Inaugural Courts Matter Training a Success

Posted February 4, 2015 by Young People For

Courts Matter cohort

From January 19-20, YP4 held its inaugural Courts Matter Training. A total of 27 Fellows and alumni convened in Arlington, VA after the 10th annual National Summit to learn more about the judicial system, how it affects pressing issue areas (including sentencing reform, corporate accountability, and reforming the judicial pipeline), and how can use them to advance social change.

We are thrilled and grateful that over a dozen organizations came to the training to speak with our Fellows to help them brainstorm ways to incorporate the judicial system into their Blueprints for Social Justice. They included:

  • Advocates for Youth
  • Alliance for Justice
  • American Association of University Women
  • American University Washington College of Law
  • Center for Reproductive Rights
  •  Lawyers’ Committee for Civil Rights Under the Law
  • Leadership Conference for Civil and Human Rights
  • Maryland State Senate
  • NAACP Legal Defense and Educational Fund
  • National LGBTQ Task Force
  • National Women’s Law Center
  • People For the American Way Foundation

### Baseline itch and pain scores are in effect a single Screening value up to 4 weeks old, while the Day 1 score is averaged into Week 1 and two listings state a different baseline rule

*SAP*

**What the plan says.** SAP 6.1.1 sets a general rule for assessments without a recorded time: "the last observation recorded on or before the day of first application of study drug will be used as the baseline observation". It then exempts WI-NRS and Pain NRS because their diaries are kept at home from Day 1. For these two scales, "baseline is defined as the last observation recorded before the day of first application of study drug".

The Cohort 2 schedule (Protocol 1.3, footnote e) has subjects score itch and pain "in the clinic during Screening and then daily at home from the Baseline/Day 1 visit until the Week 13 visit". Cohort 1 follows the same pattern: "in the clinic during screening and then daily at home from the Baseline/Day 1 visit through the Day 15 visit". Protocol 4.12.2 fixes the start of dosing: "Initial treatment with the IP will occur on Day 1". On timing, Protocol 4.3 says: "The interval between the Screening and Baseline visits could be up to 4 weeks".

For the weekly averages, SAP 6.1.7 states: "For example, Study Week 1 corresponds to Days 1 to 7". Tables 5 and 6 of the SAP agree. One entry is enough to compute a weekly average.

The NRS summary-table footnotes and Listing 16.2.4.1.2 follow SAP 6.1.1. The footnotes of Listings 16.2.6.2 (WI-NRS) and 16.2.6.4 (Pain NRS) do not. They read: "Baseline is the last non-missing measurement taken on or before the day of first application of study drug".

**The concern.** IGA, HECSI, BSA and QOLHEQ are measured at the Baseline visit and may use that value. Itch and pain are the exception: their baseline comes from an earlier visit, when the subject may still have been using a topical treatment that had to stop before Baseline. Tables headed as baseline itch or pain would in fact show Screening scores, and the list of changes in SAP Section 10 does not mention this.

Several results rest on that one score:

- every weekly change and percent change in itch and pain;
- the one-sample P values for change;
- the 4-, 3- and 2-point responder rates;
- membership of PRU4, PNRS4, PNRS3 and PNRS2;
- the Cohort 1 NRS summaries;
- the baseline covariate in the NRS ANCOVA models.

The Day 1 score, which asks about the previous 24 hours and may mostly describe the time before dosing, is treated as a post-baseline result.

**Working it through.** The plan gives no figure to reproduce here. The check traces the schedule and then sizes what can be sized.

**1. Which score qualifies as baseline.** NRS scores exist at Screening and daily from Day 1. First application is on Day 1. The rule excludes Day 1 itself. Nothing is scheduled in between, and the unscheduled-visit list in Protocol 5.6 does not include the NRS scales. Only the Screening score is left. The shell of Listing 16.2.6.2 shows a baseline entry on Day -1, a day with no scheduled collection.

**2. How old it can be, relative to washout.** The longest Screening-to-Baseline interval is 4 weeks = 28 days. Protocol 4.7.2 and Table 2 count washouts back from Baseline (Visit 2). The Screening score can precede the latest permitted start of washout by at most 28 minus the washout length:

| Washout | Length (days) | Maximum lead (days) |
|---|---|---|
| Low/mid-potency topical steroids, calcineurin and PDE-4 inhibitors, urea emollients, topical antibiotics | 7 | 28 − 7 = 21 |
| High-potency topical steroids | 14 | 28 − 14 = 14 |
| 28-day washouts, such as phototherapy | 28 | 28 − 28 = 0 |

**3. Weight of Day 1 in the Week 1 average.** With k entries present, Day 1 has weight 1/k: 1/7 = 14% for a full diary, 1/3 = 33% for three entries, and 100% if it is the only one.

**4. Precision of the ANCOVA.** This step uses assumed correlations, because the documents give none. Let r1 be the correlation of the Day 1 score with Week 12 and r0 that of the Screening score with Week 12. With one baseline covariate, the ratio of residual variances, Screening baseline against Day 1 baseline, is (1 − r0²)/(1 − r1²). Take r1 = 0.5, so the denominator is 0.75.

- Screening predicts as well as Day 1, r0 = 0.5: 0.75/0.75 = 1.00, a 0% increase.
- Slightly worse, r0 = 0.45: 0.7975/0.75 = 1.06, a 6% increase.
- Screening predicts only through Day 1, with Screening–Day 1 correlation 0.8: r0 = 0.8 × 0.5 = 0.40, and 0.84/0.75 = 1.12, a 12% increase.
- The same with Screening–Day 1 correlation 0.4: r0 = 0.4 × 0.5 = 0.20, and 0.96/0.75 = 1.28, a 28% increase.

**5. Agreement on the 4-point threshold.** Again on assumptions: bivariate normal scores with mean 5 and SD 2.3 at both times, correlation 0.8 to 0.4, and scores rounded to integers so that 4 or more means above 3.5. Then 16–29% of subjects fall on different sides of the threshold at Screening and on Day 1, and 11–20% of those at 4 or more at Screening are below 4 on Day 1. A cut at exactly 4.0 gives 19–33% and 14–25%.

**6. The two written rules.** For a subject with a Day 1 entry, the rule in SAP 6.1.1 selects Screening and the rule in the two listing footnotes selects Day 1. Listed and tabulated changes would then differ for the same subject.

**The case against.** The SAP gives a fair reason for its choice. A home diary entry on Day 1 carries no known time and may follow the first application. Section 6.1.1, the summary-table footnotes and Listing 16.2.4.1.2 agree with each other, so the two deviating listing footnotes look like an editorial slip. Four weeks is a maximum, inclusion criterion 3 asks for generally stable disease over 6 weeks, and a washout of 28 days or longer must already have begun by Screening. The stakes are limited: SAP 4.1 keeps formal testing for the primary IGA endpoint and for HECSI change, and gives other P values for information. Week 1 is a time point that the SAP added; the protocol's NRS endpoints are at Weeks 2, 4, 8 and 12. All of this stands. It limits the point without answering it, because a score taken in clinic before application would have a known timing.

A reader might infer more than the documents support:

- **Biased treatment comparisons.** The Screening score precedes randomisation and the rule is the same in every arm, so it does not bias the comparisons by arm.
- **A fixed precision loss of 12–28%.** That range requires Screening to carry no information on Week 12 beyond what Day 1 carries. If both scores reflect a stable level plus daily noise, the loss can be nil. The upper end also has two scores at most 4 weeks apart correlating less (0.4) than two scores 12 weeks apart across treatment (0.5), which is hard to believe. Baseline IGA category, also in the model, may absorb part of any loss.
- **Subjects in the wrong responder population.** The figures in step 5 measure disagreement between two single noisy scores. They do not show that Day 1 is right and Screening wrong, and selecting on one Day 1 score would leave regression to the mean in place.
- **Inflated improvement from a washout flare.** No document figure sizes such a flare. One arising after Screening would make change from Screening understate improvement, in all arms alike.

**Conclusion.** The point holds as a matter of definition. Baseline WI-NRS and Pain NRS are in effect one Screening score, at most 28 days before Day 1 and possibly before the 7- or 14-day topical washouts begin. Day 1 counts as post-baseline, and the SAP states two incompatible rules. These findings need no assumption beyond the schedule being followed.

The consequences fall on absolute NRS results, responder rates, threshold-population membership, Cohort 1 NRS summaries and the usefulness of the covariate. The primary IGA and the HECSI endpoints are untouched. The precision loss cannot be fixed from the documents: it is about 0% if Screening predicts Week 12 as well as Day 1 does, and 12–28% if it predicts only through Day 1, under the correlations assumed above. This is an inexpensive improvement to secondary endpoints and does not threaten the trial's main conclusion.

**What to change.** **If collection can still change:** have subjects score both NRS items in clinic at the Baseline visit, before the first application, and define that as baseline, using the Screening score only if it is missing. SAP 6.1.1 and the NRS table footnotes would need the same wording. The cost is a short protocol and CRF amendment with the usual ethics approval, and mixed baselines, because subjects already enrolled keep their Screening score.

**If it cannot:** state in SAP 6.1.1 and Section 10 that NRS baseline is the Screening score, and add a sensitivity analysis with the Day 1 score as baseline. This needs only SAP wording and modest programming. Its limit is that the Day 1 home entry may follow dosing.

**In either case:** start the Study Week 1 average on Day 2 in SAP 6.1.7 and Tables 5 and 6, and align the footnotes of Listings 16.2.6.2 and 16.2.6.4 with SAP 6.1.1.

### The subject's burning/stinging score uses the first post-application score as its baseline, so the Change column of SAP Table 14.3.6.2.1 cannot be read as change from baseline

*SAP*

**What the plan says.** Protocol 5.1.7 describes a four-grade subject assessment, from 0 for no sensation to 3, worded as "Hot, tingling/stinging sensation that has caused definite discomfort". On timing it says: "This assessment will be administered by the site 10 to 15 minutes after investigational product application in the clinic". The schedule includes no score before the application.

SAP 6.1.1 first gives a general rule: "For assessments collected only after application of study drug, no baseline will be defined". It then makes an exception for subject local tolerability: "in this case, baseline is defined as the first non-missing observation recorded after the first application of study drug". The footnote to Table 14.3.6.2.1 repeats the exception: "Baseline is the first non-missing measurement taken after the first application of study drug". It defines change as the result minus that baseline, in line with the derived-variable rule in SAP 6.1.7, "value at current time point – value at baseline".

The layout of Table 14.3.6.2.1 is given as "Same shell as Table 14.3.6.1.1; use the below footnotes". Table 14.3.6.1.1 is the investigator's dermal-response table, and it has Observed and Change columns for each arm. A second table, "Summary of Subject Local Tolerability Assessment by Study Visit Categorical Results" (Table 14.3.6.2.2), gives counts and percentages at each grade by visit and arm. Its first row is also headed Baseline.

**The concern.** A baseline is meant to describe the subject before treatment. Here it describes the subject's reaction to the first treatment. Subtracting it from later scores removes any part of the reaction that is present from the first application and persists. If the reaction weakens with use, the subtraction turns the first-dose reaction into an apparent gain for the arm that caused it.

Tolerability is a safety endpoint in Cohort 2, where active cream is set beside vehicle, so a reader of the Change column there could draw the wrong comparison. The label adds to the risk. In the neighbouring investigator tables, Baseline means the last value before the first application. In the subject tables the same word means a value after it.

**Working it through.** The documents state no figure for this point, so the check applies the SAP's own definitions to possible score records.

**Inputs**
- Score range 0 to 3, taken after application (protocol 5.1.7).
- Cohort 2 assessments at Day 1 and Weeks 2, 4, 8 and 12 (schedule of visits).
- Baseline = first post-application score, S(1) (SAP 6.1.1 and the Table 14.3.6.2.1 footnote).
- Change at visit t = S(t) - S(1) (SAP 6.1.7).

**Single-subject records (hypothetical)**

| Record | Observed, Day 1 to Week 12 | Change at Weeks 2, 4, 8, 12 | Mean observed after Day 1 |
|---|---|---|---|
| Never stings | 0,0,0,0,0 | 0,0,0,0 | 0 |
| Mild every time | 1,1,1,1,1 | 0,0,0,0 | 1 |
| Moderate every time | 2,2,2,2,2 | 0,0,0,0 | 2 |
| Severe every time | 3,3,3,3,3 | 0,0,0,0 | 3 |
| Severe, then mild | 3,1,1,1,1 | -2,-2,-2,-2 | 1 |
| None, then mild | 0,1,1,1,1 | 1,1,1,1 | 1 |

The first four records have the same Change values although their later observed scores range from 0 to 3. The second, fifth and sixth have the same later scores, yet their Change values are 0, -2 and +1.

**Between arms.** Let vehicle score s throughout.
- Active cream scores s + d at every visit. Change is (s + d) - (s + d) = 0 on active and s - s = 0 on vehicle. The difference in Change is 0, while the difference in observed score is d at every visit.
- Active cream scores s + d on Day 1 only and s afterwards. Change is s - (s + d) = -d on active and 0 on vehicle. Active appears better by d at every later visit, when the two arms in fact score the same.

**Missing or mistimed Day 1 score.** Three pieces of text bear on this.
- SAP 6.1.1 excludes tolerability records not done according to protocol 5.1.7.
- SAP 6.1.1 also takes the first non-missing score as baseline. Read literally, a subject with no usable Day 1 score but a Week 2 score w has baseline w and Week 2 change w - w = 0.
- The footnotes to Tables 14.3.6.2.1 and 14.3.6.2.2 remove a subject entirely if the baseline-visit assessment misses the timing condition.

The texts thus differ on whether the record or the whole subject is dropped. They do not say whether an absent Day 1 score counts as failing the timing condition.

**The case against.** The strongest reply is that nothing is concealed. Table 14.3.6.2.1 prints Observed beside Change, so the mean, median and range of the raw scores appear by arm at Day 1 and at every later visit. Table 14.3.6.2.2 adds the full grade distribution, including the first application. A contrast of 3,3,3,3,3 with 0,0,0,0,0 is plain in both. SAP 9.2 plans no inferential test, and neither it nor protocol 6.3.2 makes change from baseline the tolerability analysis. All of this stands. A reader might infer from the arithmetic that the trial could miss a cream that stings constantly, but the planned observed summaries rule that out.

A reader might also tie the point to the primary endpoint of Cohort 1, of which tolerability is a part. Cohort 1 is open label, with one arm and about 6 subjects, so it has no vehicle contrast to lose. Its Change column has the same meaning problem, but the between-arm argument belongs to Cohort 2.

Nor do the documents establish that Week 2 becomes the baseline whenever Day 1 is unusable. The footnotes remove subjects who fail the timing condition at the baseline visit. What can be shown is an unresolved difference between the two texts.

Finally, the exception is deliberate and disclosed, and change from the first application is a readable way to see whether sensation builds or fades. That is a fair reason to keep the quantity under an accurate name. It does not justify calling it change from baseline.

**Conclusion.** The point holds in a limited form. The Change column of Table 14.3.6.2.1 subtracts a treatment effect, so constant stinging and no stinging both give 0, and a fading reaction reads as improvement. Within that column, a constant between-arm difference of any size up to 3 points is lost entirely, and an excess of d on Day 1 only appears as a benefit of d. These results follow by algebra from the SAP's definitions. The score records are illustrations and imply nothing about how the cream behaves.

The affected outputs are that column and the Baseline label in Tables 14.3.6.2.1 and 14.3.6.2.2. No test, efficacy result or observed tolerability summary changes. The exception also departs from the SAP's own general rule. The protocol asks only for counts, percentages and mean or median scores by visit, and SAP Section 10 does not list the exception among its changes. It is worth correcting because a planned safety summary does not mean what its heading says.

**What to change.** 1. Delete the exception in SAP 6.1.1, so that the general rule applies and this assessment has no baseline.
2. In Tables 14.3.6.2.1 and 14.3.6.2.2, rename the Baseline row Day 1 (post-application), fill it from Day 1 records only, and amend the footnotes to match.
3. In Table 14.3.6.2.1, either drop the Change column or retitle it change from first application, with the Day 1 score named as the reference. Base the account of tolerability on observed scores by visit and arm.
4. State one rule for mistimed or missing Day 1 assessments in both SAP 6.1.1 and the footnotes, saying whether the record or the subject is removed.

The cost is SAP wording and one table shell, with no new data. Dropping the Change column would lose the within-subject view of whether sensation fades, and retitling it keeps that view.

• Washington Lawyers’ Committee for Civil Rights and Urban Affairs

 

YP4 will continue to support and guide Fellows as they implement their Blueprints and incorporate courts activism into their social justice work.

Be sure to check out pictures from the Courts Matter Training on our Facebook page! And if you are interested in learning more about the Courts Program, please reach out to Poy Winichakul at pwinichakul@pfaw.org.

Courts Matter cohort

 

Fellow and Alumni Reflections on the Courts Matter Training

“My top takeaway from this training was that becoming a federal judge is possible and necessary.”

“Having the opportunity to speak organically with [judicial] experts was an amazing learning experience.”

“I absolutely loved [the Courts Matter training] and I am so grateful for this space because I felt so at home.”

“I am so excited and optimistic [as a result of this training] and can’t wait to continue the work that needs to be done [to diversify the judicial system].”

“This [training] was transformative for me.”

“This training was amazing! I loved it!”

“I didn’t want this training to end!”